SheaMoisture's growing pains as they expand market - social media backlash for ads

A funny thing happened on SheaMoisture's way to expanding their market share... They offended their core market and have been met with a hailstorm of criticism on social media, blogs and vlogs ever since. If you search Youtube for "SheaMoisture Cancelled," you'll find plenty of influencers giving their opinion of the controversy. The hated ad Hair hate is real follows in the footsteps of their brand relaunch last year where their brand promised to the break down the walls between the "ethnic" aisle and the "beauty" aisle. In the new ad that stirred up all the negative reactions, a few women speak about their 'hair journeys', from hating their hair to finally accepting it and loving it. The concept of learning to love your natural hair is very similar to an earlier Dove ad called "Love your hair."

The problem with the ad is the casting. The women in it all have beautiful hair worthy of envy, because they use Shea Products, but they speak of having had a hard time accepting their hair before learning to love it. The light skinned black girl has fantastic loose curls and long hair, the redhead's hair is shiny and a beautiful color, the blond seems to channel all stereotypical airhead blonds, because she simply did not know what to do with her hair. The black girl's complaint about her hair was that people threw paper on it, which would stick. What she is describing sounds like school bullying. The redhead admits to bleaching her hair, because she wasn't "meant to be a redhead" (something that actually carries a stigma still in certain parts of the world), which just sounds like her own self-confidence issue... And then the blond just didn't know what to do. No wonder people got annoyed by this ad. Let's watch.

Shea Moisture - Hair Hate is real

The tone of the ad is in a word wrong. The ad is as tone-deaf as the Jenner Pepsi ad.
Their stories sound superficial, and the casting is a brutal fail.
The reaction from the core fans of the brand have honed in on this, specifically. There's only one curly-haired woman in the ad, and she's got the perfectly attractive soft ringlet curl.
There are no kinky-haired women in the ad, no coiled hair.

SheaMoisture realizes that they hit all the wrong notes and issued an unusually humble apology on their Instagram:

"Wow, okay – so guys, listen, we really f-ed this one up. Please know that our intention was not – and would never be – to disrespect our community, and as such, we are pulling this piece immediately because it does not represent what we intended to communicate. You guys know that we have always stood for inclusion in beauty and have always fought for our community and given them credit for not just building our business but for shifting the beauty landscape. So, the feedback we are seeing here brings to light a very important point. While this campaign included several different videos showing different ethnicities and hair types to demonstrate the breadth and depth of each individual’s hair journey, we must absolutely ensure moving forward that our community is well-represented in each one so that the women who have led this movement never feel that their hair journey is minimized in any way. We are keenly aware of the journey that WOC face – and our work will continue to serve as the inspiration for work like the Perception Institute’s Good Hair Study/Implicit Association Test that suggests that a majority of people, regardless of race and gender, hold some bias towards women of color based on their textured or natural hair. So, you’re right. We are different – and we should know better. Thank you all, as always, for the honest and candid feedback. We hear you. We’re listening. We appreciate you. We count on you. And we’re always here for you. Thank you, #SheaFam, for being there for us, even when we make mistakes. Here’s to growing and building together…" But it was too late, the outrage-ball was already rolling.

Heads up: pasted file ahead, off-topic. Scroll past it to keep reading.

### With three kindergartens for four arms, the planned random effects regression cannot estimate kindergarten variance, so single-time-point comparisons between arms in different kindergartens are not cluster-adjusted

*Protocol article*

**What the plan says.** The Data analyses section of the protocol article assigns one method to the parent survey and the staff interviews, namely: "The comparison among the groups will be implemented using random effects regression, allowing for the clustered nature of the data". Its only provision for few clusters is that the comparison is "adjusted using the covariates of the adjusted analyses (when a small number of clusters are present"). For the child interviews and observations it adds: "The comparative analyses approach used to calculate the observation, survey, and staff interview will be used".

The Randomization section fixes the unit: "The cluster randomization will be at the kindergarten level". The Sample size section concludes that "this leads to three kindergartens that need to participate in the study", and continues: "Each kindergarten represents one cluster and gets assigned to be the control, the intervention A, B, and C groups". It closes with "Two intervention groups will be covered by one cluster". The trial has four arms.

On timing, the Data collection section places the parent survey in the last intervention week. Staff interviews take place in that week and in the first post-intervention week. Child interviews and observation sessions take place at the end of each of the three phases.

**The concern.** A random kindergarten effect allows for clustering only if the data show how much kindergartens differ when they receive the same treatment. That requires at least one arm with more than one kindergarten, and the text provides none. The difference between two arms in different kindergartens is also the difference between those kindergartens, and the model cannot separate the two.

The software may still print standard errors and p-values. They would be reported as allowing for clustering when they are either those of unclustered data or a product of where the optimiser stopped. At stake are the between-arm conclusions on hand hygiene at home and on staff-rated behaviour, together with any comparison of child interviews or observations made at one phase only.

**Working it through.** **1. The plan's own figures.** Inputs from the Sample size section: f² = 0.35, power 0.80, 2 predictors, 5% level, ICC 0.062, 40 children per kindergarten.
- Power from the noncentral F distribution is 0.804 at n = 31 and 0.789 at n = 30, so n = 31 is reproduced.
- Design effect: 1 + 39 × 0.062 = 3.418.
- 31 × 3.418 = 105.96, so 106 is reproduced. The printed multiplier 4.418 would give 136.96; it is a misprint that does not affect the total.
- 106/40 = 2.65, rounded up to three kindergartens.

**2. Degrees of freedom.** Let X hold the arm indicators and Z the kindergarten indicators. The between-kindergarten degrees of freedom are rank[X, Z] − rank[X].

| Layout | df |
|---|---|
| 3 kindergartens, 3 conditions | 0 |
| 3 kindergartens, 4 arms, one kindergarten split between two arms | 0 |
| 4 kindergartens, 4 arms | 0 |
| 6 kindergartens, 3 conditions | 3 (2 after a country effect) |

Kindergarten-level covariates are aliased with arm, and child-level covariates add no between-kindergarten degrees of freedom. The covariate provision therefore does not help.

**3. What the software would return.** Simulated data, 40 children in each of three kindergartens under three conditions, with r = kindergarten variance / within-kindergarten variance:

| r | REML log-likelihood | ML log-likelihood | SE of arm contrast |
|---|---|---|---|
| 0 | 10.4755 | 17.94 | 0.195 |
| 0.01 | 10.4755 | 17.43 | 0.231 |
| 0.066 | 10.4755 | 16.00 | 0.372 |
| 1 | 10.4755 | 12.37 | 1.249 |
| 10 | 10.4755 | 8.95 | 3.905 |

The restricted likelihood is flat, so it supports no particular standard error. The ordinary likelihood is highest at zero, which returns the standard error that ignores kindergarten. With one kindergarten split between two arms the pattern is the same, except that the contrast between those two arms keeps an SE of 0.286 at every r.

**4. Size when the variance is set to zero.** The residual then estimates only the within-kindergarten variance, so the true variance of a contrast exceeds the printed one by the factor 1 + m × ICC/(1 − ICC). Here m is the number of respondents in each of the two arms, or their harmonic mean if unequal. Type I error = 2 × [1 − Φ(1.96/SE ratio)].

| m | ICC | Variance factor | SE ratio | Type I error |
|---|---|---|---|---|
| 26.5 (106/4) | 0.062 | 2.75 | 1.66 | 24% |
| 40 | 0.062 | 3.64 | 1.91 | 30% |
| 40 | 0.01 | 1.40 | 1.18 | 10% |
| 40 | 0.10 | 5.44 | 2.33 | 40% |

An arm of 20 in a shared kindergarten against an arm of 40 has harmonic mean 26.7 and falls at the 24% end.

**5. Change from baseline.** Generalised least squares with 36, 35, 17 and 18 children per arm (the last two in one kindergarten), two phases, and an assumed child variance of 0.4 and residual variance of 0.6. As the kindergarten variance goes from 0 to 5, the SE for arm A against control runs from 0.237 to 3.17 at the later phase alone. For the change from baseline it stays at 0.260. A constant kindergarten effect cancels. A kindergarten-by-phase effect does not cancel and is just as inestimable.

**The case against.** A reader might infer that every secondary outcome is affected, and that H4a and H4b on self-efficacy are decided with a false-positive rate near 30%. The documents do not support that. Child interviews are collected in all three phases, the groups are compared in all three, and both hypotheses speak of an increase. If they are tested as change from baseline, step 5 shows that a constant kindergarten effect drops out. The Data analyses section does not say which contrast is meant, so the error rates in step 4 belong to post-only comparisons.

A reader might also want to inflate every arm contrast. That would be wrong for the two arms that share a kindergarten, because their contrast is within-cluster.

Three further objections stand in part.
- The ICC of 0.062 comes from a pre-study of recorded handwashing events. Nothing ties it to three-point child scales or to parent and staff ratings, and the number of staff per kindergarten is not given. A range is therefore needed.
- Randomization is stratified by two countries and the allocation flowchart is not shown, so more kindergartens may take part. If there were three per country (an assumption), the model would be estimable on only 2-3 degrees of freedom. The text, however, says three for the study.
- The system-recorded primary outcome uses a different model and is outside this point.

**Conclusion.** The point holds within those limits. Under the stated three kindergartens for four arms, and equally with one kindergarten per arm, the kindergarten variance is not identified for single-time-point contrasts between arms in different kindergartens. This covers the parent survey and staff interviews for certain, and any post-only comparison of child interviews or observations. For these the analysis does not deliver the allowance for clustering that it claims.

CampaignLive reported that actress Yvette Nicole Brown called SheaMoisture out for building its brand "on the backs of black people" and then tossing them aside when it went mainstream.

Her comments were made on "The Karen Hunter Show," which airs on Sirius XM’s Urban View channel.
"Back in the day, the first shows [Fox] had were a lot of black shows, and they built their entire brand on the backs of shows like ‘Living Single’ and ‘In Living Color,’" said Brown, who’s known for her roles in NBC’s "Community" and CBS's "The Odd Couple." "It’s a model that they follow in network television. [They] will build the brand on the backs of black people because there’s not a lot of entertainment for us, and then once they get their numbers up, they throw us aside, and then they make it a white network."
Brown noted that Fox isn’t the only network to follow this pattern, citing UPN, the WB and the CW as other examples. She then suggested that SheaMoisture, a brand she has long admired, was following the same pattern.
"And so I’m just saying that that’s the model," Brown said. "We’re always the last ones that they cater to. They use us to build, build, build, and then they just toss us aside."

Campaign live also embeds the Tweet discussion between Yvette Nicole Brow & their article's author, as they have altered their article on Friday since "Yvette Nicole Brown used her Twitter feed to express her dissatisfaction with our choice of words to describe her comments."